The story of the young hopeful who leaves small-town India to make it big in Bollywood has been told and re-told in our popular culture. Yet there is something about that story that makes us want to hear it again.
That something is the element of hope and of dreams, an all-pervasive theme in conversations with Bollywood aspirants. As Mohit Arora (24) who has been in the industry for the last two years, puts it, “In this profession it is 95 per cent luck, four per cent PR and one per cent talent.”
Despite that 95 per cent factor, aspiring actors work extremely hard, attending two to three auditions a day. For those with no connections in the film industry, auditions are the only way to get a foot in the door.
Paras Thukral (23), who came to Mumbai from Delhi a year ago, to become an actor, outlines his daily schedule. “I wake up, exercise or do yoga, do my daily pooja, have a power breakfast and leave around 11 am for auditions. I return around 8 pm, have dinner and exercise again before going to bed. And the same thing continues the next day.”
Those who bag a role in an ad film or land a small-time role, work on a temporary basis, getting paid for the day. After the project is done, they have to go back to auditioning.
For those who’ve got themselves roles in serials, acting is a full-time job, like any other. Nikita More (22), who works in Palkon ki Chaon Mein on NDTV Imagine, has to wake up at 5.30 in the morning to be able to make it to her shoot at Mira Road at 8 am. After shooting all day, she returns home to Andheri around 11.30 pm. “People often underestimate the amount of work that aspirants do. In fact, we put in many more hours than those in regular jobs,” she says.
With little time to spare, More, like many other aspirants, hardly gets time to socialise. Says Arora, “The friends you make are only those who work with you, or you see every day.”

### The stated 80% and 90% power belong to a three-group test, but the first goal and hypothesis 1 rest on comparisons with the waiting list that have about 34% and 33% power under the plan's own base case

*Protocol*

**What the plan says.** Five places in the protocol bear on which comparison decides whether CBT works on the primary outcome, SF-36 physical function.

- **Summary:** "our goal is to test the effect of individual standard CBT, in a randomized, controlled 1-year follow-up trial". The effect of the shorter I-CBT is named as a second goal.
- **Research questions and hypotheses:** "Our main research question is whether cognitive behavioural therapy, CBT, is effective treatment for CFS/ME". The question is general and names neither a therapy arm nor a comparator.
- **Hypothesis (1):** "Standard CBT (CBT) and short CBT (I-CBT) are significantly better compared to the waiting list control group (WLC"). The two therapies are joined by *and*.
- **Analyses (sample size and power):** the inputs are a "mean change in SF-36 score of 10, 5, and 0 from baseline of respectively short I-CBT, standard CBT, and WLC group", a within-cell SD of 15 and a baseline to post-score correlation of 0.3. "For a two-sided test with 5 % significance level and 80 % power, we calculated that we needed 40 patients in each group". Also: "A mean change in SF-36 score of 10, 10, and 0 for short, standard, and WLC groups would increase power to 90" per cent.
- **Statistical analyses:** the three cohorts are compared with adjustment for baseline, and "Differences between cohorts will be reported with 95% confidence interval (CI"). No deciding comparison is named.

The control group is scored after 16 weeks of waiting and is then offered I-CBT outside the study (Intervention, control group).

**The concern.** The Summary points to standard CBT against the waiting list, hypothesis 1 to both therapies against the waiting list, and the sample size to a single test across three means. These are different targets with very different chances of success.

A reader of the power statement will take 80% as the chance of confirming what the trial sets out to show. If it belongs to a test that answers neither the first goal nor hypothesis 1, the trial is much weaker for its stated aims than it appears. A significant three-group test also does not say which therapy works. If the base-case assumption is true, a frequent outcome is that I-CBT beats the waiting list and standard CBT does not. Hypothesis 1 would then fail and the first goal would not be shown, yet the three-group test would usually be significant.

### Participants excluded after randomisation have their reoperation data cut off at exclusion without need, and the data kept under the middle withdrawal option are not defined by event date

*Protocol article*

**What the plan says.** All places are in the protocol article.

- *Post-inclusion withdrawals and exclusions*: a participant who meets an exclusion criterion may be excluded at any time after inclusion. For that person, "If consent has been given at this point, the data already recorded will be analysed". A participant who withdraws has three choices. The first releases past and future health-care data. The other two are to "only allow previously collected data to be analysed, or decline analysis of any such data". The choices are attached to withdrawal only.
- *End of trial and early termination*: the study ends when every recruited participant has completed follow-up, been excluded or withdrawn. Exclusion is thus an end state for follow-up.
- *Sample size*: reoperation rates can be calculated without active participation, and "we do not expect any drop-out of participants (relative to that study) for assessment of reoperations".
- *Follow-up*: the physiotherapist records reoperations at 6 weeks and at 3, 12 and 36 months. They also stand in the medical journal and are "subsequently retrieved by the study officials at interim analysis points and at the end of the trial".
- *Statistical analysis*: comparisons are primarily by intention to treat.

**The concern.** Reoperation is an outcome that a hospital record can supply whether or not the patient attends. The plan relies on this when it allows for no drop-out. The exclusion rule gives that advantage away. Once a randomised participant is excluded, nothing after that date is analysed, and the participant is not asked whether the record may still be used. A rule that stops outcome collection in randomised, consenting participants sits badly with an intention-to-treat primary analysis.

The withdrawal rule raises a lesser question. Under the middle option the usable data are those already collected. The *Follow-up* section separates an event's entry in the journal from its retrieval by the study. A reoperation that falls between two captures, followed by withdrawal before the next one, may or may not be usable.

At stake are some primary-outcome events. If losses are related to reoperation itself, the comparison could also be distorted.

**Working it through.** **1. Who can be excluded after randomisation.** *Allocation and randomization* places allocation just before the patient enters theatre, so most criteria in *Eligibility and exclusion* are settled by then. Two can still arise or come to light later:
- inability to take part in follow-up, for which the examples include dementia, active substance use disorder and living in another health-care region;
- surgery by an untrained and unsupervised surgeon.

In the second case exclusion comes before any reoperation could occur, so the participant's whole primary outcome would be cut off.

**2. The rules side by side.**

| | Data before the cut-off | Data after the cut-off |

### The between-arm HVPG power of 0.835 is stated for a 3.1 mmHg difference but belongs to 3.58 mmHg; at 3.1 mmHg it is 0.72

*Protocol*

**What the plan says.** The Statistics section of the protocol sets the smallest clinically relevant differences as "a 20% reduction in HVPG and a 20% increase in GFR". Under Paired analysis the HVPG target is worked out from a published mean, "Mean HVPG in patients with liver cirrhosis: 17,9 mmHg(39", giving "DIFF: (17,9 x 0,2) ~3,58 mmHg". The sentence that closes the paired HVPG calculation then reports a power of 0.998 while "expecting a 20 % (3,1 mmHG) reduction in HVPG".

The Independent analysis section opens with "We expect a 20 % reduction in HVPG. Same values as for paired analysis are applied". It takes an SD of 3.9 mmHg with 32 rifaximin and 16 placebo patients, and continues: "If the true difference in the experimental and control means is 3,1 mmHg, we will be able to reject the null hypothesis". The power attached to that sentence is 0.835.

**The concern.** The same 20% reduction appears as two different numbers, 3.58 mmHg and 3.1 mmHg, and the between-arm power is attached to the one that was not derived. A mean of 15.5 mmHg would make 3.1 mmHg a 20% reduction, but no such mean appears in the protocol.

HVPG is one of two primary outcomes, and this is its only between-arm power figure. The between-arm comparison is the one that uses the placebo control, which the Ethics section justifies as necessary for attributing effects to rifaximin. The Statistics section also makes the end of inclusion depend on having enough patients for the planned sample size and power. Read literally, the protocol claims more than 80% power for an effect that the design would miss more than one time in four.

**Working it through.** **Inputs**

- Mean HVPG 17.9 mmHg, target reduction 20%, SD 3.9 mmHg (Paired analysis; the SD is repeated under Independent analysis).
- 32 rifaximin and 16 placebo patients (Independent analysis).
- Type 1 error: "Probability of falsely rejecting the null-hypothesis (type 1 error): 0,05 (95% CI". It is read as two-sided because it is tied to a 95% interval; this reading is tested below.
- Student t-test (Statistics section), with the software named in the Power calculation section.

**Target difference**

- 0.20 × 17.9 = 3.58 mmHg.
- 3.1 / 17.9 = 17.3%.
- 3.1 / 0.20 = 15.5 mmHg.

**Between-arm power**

Gehna Judge (19) says she’s lucky she’s in college and gets to interact with non-film friends. “But the downside is that I often become slack and forget my goals. Being with the filmi crowd keeps you on your toes,” she says. When she was 14, she won a beauty competition in Bhopal, where a casting director saw her and cast her in Shabnam Mausi as Ashutosh Rana's daughter. She moved to Mumbai last year to pursue both, her acting career and an engineering degree.
The pressure to look good all the time — in case a casting director happens to be around — can also take up a lot of time and effort. “Whether our clothes are worth Rs 100 or Rs 1,000, we always have to project ourselves,” says Arora. “We are in the business of selling our looks as well as our skills,” points out Paras Thukral.
But Sharhaan Singh (27), who has acted in serials such as Uttaran and Jhansi ki Rani, disagrees. “Most of my friends are fed up of costumes and make-up after work. When we go out, we don't bother dressing up; we like to be casual like everybody else,” he says.
Singh says some other practices have changed as well. Like changing a name to a more ‘filmi’ one. “These days, people only believe in hard work and PR,” he explains. Adds Judge, “The younger generation (of film-makers) is much more practical and upfront, which keeps things very clean. They don't mix professional and personal agendas either. I am glad I came into the industry now and not 10 years ago.”